India could not level their T20I series against West Indies © AFP
India could not level their T20I series against West Indies © AFP

The record books will show India lost their first-ever cricket series in the United States to West Indies 1-0. Quite agonisingly, the reality is far from the entry. In the first Twenty20 International (T20I) at Lauderhill, India who maintained a 12-plus run-rate until the start of the 20th over lost the plot in the final ball when world cricket’s most highly-rated finisher and Indian captain MS Dhoni was dismissed, when he had to score two off it. The efforts of KL Rahul, who had played one of the finest T20I knocks, went down the drain. Full Cricket Scorecard: India vs West Indies, 2nd T20I at Lauderhill 

While India lost the first game by one-run purely due to cricketing reasons, the second game was washed-out and declared ‘No Result’. Florida usually receives rains aplenty in August and weather did play its part in the spoilsport but the result book does not show the complete picture.

The toss took place at the scheduled 9.30 am local time (7.00 pm IST) and the match, which was suppose to start at 10 am local time, started 40 minutes late. There was a hurricane alert in the morning but weather gods were not to be blamed for this. The delay was due to technical issues. Apparently, there was some problem with the satellite feed.

Whom to blame?

The richest cricket governing body, the Board of Control for Cricket in India (BCCI) have IMG Sports ensuring the production for them, which is telecast by Star Sports. These kind of technical glitches are unusual but cricket paid the price for it.

There was a joke doing rounds in the internet that the technical glitch was not being fixed as the entire tech support of America was busy with cricket. But on a serious note, with technology involved in getting proceedings better, there are bound to be times when something gives up. Though for such a marquee event (yes, Team India, the rock stars of cricket, were playing their first-ever series in the US) adequate measures should have been ensured. But for now, let us not be too harsh on them.

Not the producers, but the decision-makers are accountable for this. With the weather being uncertain for the major part of the day, shouldn’t the play have started despite the technical glitches?

Had 40 minutes not been lost, India would had played a minimum of 6 overs needed to ensure a result. With West Indies having managed only 143 and the way Indian batsmen had begun, their win was on the cards.

Again, it is a game of uncertainty like we witnessed in the final ball on Saturday, and who knows if West Indians bowlers could have come back well, they could have won the series 2-0 and in turn taken the No.2 spot in the ICC T20I rankings.

Forty minutes. That is more than hockey’s half-time, almost football’s first-half, add another eight minutes, a NBA match ends. Most sports in the world do not run that long. And cricket’s micro version of three hours, T20, that competes with smaller duration sport or let us say baseball (three hours) in Uncle Sam’s context, lost out on 40 minutes of play, while trying to make its impact in the nation of dreams!

Unfair on the crowd!

Had it been just weather, fans who flocked to Lauderhill would have blamed their luck. Indian cricket team carries the baggage of expectation of their fans and like Dhoni had said on Saturday that the team will even find support if they played in the Bermuda Triangle!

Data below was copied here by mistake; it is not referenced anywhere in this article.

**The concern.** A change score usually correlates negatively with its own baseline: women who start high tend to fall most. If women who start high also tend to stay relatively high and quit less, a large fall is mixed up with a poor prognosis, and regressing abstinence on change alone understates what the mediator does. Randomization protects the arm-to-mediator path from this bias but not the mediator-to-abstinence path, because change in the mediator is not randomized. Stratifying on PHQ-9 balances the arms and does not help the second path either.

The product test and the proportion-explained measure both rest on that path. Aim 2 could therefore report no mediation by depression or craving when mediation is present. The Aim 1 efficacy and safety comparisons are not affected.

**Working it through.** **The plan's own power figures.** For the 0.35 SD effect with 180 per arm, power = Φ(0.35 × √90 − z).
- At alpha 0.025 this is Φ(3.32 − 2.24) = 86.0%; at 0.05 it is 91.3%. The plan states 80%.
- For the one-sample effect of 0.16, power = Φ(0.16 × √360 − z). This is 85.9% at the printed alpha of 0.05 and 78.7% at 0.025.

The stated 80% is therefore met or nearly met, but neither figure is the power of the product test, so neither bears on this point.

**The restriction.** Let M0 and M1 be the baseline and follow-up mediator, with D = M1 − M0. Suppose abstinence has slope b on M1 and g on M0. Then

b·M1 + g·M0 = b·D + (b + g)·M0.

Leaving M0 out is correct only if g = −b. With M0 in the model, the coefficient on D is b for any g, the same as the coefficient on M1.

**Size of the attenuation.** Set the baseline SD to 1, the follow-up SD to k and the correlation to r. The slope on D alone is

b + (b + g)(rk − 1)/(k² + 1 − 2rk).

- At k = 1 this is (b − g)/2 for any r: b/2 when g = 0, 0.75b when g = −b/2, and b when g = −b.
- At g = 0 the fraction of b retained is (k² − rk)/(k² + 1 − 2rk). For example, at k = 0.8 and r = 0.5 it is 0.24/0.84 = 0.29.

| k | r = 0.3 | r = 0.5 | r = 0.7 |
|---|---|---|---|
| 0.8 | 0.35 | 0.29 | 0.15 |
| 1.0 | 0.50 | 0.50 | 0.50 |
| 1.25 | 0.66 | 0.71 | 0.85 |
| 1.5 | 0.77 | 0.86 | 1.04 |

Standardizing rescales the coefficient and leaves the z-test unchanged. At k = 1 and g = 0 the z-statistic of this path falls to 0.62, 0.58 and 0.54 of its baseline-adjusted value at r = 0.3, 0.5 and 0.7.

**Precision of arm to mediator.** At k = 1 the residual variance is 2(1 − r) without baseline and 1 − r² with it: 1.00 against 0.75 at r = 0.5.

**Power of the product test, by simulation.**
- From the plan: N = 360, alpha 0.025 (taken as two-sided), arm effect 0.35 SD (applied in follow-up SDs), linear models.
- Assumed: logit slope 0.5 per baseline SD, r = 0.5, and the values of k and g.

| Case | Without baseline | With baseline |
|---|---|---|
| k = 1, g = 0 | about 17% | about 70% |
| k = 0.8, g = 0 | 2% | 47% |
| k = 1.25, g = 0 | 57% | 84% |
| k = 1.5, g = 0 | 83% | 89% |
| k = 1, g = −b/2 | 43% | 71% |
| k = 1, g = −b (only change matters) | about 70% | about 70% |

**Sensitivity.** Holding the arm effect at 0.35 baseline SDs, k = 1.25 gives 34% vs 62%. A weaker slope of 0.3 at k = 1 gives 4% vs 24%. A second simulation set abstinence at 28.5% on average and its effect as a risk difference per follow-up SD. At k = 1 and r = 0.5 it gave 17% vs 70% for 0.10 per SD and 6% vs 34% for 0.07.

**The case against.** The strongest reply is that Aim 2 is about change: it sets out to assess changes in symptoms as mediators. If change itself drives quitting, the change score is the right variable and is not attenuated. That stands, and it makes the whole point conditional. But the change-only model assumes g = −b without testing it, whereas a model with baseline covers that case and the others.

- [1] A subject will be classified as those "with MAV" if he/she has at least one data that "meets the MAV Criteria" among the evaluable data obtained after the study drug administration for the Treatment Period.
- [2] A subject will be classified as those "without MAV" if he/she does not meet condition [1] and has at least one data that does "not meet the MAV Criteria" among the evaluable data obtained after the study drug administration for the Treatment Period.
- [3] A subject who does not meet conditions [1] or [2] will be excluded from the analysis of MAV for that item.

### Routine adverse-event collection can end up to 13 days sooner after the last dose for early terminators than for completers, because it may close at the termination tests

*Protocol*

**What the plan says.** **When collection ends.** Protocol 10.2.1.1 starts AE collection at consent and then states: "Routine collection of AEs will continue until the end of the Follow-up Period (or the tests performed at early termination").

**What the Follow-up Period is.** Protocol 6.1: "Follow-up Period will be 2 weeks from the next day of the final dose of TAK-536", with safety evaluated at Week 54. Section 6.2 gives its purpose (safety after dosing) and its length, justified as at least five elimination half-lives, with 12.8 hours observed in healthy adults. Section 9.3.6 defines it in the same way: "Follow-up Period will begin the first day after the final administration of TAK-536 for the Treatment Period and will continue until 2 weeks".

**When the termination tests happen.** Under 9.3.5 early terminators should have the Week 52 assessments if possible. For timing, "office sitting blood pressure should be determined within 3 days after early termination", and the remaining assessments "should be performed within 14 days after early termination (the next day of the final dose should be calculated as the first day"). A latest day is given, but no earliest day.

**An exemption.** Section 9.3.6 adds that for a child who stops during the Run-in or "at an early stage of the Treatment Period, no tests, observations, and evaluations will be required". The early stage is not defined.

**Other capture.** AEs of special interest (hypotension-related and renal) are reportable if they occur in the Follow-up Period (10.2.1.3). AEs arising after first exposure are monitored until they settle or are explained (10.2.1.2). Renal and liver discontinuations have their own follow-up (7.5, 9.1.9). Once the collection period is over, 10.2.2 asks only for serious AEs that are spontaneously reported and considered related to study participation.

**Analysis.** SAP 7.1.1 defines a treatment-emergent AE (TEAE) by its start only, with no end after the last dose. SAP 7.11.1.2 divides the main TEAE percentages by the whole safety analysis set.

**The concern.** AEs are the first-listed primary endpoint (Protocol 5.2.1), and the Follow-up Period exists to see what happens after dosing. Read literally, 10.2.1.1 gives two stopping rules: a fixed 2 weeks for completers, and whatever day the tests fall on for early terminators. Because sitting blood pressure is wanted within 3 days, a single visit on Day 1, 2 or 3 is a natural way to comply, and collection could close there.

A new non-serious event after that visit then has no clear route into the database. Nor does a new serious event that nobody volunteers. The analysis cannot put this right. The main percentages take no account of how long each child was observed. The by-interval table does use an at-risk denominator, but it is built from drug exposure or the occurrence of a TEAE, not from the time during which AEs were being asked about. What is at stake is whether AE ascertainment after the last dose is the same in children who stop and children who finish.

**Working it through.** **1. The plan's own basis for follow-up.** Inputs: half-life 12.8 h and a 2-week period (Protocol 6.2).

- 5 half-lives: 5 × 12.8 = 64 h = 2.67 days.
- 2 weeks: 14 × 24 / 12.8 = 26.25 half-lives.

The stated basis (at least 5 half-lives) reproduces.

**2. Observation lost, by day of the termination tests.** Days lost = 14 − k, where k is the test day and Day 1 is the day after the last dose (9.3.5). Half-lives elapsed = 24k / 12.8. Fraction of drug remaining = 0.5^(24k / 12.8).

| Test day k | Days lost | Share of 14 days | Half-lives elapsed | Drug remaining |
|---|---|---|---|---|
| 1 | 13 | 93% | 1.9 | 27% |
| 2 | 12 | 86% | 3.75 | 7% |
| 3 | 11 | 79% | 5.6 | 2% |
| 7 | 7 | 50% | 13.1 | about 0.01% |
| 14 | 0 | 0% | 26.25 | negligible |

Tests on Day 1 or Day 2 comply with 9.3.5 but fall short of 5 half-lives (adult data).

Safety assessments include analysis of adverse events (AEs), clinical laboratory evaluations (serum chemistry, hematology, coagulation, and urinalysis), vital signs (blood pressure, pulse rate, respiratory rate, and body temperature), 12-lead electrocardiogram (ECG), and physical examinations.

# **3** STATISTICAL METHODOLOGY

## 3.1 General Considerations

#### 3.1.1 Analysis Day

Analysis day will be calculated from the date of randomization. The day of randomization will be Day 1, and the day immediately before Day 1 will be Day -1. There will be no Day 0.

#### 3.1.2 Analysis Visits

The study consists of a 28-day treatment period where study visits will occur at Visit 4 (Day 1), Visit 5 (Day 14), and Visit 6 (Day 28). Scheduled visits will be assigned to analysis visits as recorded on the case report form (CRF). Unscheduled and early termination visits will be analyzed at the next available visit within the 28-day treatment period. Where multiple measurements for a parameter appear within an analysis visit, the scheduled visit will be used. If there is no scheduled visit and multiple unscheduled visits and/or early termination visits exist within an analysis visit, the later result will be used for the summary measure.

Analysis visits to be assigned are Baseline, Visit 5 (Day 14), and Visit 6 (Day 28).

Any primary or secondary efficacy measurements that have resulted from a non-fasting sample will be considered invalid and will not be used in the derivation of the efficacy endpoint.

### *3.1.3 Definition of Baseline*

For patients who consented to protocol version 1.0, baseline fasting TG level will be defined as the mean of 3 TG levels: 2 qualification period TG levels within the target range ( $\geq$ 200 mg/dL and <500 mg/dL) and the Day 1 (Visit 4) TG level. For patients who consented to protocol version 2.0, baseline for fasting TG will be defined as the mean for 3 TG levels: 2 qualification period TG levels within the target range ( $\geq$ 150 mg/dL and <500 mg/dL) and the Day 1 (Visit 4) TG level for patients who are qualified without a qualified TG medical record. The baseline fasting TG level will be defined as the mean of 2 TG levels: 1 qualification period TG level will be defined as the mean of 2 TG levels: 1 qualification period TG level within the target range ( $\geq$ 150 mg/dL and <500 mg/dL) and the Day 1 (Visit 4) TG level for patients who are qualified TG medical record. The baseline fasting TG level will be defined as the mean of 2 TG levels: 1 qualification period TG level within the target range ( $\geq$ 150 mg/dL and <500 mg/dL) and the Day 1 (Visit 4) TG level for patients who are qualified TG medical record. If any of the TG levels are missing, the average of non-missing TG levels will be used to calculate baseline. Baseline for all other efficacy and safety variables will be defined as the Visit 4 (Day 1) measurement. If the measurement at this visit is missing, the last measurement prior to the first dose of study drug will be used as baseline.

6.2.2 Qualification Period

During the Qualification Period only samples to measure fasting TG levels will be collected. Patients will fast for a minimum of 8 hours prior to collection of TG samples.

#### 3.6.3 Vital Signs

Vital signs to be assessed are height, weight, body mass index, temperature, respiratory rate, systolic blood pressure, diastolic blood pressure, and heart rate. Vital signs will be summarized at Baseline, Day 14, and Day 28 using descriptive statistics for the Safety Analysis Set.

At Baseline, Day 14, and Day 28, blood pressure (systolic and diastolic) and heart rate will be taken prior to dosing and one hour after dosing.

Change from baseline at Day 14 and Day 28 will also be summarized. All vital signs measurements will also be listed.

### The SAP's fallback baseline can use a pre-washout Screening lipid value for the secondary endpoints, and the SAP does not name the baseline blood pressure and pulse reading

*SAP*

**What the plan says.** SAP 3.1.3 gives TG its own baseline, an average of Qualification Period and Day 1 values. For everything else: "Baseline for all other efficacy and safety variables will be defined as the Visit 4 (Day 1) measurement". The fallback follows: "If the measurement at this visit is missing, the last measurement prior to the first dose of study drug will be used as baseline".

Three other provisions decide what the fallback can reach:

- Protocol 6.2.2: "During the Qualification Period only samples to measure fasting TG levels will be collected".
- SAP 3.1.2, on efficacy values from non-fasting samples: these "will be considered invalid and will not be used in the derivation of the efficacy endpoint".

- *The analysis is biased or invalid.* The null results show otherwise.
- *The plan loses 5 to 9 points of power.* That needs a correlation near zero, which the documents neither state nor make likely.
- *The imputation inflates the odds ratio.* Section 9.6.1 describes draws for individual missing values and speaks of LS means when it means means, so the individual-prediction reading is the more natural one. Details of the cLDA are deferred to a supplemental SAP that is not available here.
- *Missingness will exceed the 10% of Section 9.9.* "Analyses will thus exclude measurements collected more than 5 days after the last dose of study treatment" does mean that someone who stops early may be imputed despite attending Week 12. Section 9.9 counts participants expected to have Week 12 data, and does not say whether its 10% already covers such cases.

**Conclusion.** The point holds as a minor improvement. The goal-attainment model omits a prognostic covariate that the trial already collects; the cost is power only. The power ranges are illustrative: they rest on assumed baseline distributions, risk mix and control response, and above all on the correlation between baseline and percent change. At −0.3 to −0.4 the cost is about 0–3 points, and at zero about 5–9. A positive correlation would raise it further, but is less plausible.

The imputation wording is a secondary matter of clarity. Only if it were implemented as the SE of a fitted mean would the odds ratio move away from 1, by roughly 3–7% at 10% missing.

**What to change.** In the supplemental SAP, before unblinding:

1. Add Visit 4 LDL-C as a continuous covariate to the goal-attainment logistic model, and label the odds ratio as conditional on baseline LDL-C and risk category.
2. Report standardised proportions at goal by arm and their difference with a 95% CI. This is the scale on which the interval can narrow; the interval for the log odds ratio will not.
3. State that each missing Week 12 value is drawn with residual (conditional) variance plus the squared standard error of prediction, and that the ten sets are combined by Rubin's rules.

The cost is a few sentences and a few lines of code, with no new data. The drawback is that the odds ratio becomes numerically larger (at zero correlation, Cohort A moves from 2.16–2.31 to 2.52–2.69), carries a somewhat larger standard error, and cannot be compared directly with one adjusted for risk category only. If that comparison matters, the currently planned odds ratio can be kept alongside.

There is a sizable expatriate Indian population in the US. Fans from all around the country and even from the neighbouring Canada flew down to Lauderhill to watch their heroes in action.

The ticket price ranged from US$ 100 to 250, which is more than other sport in the US (more than NBA and MLB games, and also WWE events), and add the travel expense to it. Television audience mint moolahs for organisers but what about the fans who invested a fortune and time? If not a full game, a result at least is what they deserved.

Also, think about the teams in question. Leg-spinner Amit Mishra’s inclusion in the Indian side proved to be a masterstroke as they turned the tides and restricted West Indies to 143. India were favourites to level the series and even though miniscule, the West Indian bowlers had a chance to ensure a 2-0 win to ensure a climb in the rankings.

Also let us spare a miniscule thought for the fans who were following the game on other medium such as radio, internet, etc. Does it matter in the television-dominated scene?

My uncle’s colleague, who travelled close to 1,500 miles (around 2,400 km) from Boston, Massachusetts to Lauderhill, Florida and exhausted $480 on his 2-day pass to spend his weekend with his favourite Men In Blue was disgusted.

“Agreed the broadcasters ensured the game was staged here in first place but what about us? We hole our pockets with the exorbitant ticket rates and travel, but to get second priority. 40-50 minutes delay due to some satellite glitch, when you know it is going to rain later? Absurd planning, isn’t it? If you want to tap the US market, I am not sure if this is the ideal way,” fumed Mr Neil Mitra (name changed as per request).

There were many fans, who expressed their disgust on several social media platforms. Perhaps, Mr. Neil’s disgust sums it up well.

(Suvajit Mustafi consumes cricket for lunch, fiction for dinner and munches numerous other snacks throughout the day. Yes, a jack of several trades, all Suvajit dreamt of was being India’s World Cup winning skipper but ended up being a sports writer, author, screenwriter, director, copywriter, graphic designer, sports marketer , strategist, entrepreneur,  philosopher and traveller. Donning so many hats, it’s cricket which gives him the ultimate high and where he finds solace. He can be followed at @RibsGully and rivu7)